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Old 11-13-2004, 09:41 PM
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Jose Jose is offline
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Location: East Harlem/El Barrio/Spanish Harlem
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Helio-Chronometer Sundial Art or Eyesore?

The Helio-Chronometer

Art or Eye Sore?

Located at East 104th Street at P.S. 72, the Helio-Chronometer (Reloj Solar), Sundail was dedicated on October 1, 2004.

Conceptualized by artist Marina Gutierrez and put together by Architect James Cornejo. The Helio-Chronometer was produced by CITYarts. Below are the project details as provided and published by CITYarts:

Project Description
As the sun travels the sky, a central indicataor pole (gnomon) casts a moving shadow along an arc-like path. This shadow path varies from the longest Summer arc, to the middle path representing both Spring and Fall and the briefest arc of the Winter Sun. Each of the three "Seasonal Arcs" are outlined on the wall in steel cable. Additional cables, radiating from the central pole, trace key hours. Six individual "Culture Arcs" are positioned at specific time point on each season track. Each "Cultural Arc" references distinct and in some cases overlaopping cultural traditions and is made from 1/2" sheet aluminum, with a permanent (powder coated) color finish.

To affirm cultural continuity and recall a connection to nature and science in the urban evvironment. Each "Cultural Arc" contains symbolic and aesthetic elements reflecting the ebb and flow of migration in the local East Harlem population. With these references we hope to create a visual metaphor connecting the movements of peoples and cultures with the movement of sun and earch. Inti-huantan, the Native American Quiche word for sundail, literally translated as "sun anchor". With the Helio-chronometer we aspire to anchor the present to our diverse and collective heritage.

Cultural Arcs
Pre-Columbian motif with Mexican "papel picado" style arc.
References the ubiquitous popular cut paper art form used for public decorations and decorative flags

Hip hop arrow & Graphic Arc
This arc reflects the dynamic energy of new graphic forms from graffiti to design.

Andean textile snape with Mimbre pottery motif Arc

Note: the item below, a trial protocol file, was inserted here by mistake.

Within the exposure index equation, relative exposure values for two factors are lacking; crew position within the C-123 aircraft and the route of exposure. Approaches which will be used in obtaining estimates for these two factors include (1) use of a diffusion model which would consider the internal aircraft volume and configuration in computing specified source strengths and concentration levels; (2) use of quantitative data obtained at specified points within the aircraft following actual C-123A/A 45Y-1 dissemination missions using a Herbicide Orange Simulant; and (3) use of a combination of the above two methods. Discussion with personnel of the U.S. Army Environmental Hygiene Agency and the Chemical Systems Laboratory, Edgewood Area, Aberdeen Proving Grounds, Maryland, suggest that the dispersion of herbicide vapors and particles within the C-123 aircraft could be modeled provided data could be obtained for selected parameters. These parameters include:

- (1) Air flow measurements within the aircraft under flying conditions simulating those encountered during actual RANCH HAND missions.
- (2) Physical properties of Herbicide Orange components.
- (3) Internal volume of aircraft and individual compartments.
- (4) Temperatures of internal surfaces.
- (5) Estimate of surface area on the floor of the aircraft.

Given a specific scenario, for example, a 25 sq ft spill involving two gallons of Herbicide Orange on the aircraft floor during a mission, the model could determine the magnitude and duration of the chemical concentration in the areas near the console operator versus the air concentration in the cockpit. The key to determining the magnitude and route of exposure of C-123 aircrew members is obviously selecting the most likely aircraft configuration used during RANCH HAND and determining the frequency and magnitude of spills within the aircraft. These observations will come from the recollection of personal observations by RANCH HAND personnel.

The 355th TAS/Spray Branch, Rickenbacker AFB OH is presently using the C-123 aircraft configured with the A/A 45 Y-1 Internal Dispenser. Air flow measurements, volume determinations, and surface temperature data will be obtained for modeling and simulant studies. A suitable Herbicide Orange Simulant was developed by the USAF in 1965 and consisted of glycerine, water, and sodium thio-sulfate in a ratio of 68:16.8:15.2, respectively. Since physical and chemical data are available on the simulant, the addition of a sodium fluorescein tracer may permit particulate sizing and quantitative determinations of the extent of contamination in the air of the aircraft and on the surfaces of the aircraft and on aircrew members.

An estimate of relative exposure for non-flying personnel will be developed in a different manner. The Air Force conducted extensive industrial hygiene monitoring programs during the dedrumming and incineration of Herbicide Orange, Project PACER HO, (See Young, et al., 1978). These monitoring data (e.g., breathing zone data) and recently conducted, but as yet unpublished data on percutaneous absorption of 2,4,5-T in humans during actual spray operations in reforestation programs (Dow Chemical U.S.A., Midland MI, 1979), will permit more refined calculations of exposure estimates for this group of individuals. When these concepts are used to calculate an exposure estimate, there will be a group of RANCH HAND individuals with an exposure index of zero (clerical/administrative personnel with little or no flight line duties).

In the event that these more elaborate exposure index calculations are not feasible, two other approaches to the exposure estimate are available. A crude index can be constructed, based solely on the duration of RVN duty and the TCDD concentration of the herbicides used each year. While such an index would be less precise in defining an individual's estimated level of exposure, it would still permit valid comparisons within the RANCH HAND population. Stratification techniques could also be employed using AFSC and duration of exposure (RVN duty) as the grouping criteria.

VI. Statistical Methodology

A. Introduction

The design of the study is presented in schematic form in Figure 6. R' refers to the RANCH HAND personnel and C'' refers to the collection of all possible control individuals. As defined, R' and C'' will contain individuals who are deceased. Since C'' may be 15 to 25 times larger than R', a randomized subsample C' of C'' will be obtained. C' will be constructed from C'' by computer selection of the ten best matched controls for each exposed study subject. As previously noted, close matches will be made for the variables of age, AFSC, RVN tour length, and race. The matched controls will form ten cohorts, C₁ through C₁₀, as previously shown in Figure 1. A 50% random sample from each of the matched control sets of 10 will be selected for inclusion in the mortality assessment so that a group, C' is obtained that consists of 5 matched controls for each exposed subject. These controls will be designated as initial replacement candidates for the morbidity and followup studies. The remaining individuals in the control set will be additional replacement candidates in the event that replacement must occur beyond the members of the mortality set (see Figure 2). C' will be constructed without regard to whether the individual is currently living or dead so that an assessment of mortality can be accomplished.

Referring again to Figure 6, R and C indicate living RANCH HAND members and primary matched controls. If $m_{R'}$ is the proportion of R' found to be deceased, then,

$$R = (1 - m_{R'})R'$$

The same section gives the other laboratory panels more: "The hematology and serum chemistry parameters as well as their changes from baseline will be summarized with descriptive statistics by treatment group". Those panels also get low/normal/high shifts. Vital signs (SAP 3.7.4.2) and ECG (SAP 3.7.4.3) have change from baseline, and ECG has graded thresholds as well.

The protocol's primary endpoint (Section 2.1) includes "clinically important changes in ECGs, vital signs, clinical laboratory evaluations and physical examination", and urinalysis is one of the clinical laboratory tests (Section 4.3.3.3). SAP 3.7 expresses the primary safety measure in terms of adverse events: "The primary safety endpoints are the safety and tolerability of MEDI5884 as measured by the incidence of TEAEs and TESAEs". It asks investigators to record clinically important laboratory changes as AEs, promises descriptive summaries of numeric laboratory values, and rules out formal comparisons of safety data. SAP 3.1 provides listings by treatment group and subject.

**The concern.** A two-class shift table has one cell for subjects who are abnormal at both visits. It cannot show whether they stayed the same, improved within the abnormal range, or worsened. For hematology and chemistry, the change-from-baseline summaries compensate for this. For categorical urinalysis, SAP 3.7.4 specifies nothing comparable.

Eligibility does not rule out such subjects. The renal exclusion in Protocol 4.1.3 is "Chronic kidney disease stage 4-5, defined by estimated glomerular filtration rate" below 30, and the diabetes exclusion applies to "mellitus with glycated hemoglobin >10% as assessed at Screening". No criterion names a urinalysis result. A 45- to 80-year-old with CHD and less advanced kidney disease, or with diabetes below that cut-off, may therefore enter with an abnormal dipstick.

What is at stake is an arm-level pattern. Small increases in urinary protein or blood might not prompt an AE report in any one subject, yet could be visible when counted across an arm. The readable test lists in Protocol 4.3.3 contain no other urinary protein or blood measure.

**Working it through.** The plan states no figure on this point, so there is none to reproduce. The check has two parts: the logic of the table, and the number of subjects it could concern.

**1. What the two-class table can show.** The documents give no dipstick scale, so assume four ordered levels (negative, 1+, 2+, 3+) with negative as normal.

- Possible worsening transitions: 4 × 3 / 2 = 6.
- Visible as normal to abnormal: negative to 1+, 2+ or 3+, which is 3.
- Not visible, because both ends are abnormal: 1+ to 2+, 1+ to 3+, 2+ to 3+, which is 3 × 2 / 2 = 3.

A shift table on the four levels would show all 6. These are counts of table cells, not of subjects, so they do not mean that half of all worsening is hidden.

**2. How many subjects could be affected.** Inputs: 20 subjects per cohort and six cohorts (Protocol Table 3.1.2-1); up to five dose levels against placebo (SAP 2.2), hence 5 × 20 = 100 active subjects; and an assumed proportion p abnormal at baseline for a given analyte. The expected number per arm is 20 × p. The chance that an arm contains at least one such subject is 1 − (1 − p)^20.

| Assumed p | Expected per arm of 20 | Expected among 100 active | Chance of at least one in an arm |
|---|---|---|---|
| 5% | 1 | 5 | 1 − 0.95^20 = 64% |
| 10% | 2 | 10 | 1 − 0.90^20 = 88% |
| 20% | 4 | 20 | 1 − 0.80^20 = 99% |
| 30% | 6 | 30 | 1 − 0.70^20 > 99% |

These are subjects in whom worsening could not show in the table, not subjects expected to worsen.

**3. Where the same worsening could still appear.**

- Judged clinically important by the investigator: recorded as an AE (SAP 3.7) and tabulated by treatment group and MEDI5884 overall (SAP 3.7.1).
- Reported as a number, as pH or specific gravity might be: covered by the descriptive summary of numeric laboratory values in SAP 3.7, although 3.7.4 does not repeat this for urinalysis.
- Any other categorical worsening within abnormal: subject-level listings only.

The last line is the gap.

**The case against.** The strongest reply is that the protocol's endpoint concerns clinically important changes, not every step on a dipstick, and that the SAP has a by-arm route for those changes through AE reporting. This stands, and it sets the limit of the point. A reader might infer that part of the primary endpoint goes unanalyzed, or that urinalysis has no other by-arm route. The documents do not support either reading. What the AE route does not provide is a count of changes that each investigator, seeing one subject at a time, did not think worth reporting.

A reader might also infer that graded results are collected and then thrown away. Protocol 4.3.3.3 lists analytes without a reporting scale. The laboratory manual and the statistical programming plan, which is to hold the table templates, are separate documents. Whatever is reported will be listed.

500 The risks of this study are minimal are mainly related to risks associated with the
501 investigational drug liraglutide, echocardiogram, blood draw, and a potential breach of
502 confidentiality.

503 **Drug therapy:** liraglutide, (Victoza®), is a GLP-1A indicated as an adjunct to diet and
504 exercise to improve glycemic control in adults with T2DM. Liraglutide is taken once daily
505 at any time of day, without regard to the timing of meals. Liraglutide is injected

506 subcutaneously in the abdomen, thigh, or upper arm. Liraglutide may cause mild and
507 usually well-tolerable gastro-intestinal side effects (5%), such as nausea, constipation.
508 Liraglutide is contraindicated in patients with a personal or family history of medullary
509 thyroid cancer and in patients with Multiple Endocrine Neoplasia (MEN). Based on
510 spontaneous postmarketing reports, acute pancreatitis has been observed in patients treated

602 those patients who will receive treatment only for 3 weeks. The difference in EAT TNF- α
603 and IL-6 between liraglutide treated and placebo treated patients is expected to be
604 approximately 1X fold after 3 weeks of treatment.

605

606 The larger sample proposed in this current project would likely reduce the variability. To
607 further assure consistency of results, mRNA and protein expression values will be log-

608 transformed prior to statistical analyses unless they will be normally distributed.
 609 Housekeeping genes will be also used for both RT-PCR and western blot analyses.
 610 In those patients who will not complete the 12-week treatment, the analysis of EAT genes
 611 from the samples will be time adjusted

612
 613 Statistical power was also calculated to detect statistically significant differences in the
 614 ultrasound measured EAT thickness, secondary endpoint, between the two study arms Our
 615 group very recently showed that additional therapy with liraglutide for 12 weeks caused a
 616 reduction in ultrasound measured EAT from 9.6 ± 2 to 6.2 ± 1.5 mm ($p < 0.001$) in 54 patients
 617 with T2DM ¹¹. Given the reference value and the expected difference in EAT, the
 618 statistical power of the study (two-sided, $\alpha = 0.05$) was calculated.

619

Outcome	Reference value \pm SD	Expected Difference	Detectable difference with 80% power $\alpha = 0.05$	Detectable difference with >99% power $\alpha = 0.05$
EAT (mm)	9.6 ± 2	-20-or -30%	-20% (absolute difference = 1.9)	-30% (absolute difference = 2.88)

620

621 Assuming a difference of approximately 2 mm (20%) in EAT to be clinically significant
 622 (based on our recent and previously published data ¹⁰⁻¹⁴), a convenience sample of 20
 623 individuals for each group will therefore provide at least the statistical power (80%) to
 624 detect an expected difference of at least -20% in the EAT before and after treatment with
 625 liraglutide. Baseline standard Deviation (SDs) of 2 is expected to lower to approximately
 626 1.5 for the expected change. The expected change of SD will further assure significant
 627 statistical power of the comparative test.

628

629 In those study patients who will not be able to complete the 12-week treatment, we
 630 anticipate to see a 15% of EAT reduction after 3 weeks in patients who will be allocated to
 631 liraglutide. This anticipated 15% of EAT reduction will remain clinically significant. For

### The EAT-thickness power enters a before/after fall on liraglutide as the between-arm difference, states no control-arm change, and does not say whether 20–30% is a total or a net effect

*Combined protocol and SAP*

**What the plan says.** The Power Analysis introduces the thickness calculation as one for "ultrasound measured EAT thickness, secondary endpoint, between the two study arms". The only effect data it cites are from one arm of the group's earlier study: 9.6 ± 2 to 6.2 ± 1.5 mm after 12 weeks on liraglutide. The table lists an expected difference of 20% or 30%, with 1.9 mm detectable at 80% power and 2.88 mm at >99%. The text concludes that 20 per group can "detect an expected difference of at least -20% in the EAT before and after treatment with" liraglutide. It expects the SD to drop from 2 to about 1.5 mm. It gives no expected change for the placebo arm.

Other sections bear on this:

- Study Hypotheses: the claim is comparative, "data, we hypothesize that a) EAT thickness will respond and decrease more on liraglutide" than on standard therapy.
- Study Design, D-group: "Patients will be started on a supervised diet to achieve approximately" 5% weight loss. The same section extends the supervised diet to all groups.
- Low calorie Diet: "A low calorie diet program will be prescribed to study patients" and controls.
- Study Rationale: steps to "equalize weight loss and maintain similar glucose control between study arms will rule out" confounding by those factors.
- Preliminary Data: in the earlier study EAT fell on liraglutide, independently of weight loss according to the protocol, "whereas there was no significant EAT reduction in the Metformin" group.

Combines pre-conquest indigenous motifs from North & South America

Coqui fron with sugar cane ARc
The iconic symbol of Puerto Rico is paired with an emblem of the arcricultural cash crop that fueled the colonial economy of the "new world".

Rooster with palm frond Arc
An arc of topical palm accompanies a Chinese cut paper style rooster representing sunrise. The rooster symbol occurs across cultures from the African Diaspora to Eastern European.

Egypitan eye with African arc of Indinkra symbols
The shadow of an Egyptian eye falls across an arc of combined indinkra symbols representing learning from history & freedom from bondage.

We strongly believe that "Helio-Chronometer (Reloj Solar) Sundail, CITYarts' 253rd project, will become a "Gateway" to East Harlem and signify community rejuvenation and cultural diversity. The cultural symbols included in the artwork will be integrated into the curriculum of P.S. 72 and the students will be able to futher contribute to the community by fiving guided tours (Tsipi Ben-Haim, CITYarts Executive and Artistic Director)

Many have gazed and wondered, "what is it". Still others hope it is not a permenant community fixture, and then again, many love it. What do you think?
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Old 11-26-2004, 04:34 PM
VirtualBoricua VirtualBoricua is offline
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Eyesore for sure...

While well-intentioned, I think the project appears confusing. The symbols are not clearly defined and/or identified and therefore remain a mystery to most. While they may be "indigenous" in origin, their application is uniquely "American" and does not resemble anything I have ever seen in Latin America or the Caribbean. The overall design is basically ugly; I would have liked to see something more "attractive" and "appealing" on that huge (and still under-ulitized) space.
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Old 11-28-2004, 09:54 AM
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Jose Jose is offline
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Location: East Harlem/El Barrio/Spanish Harlem
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I am afraid I will have to agree with you. I just can't relate to it. Really, for the community of the Puerto Rican migration, it should have been given to a local Puerto Rican artist to do. And I would have preferred a mural like the one on East 104th Street. The other new Hispanic groups in the area have not had a long enough history to be put on chronometer.

My inclination is that it be taken down, put somewhere downtown and the wall painted with a mural more in keeping with this communities' history.
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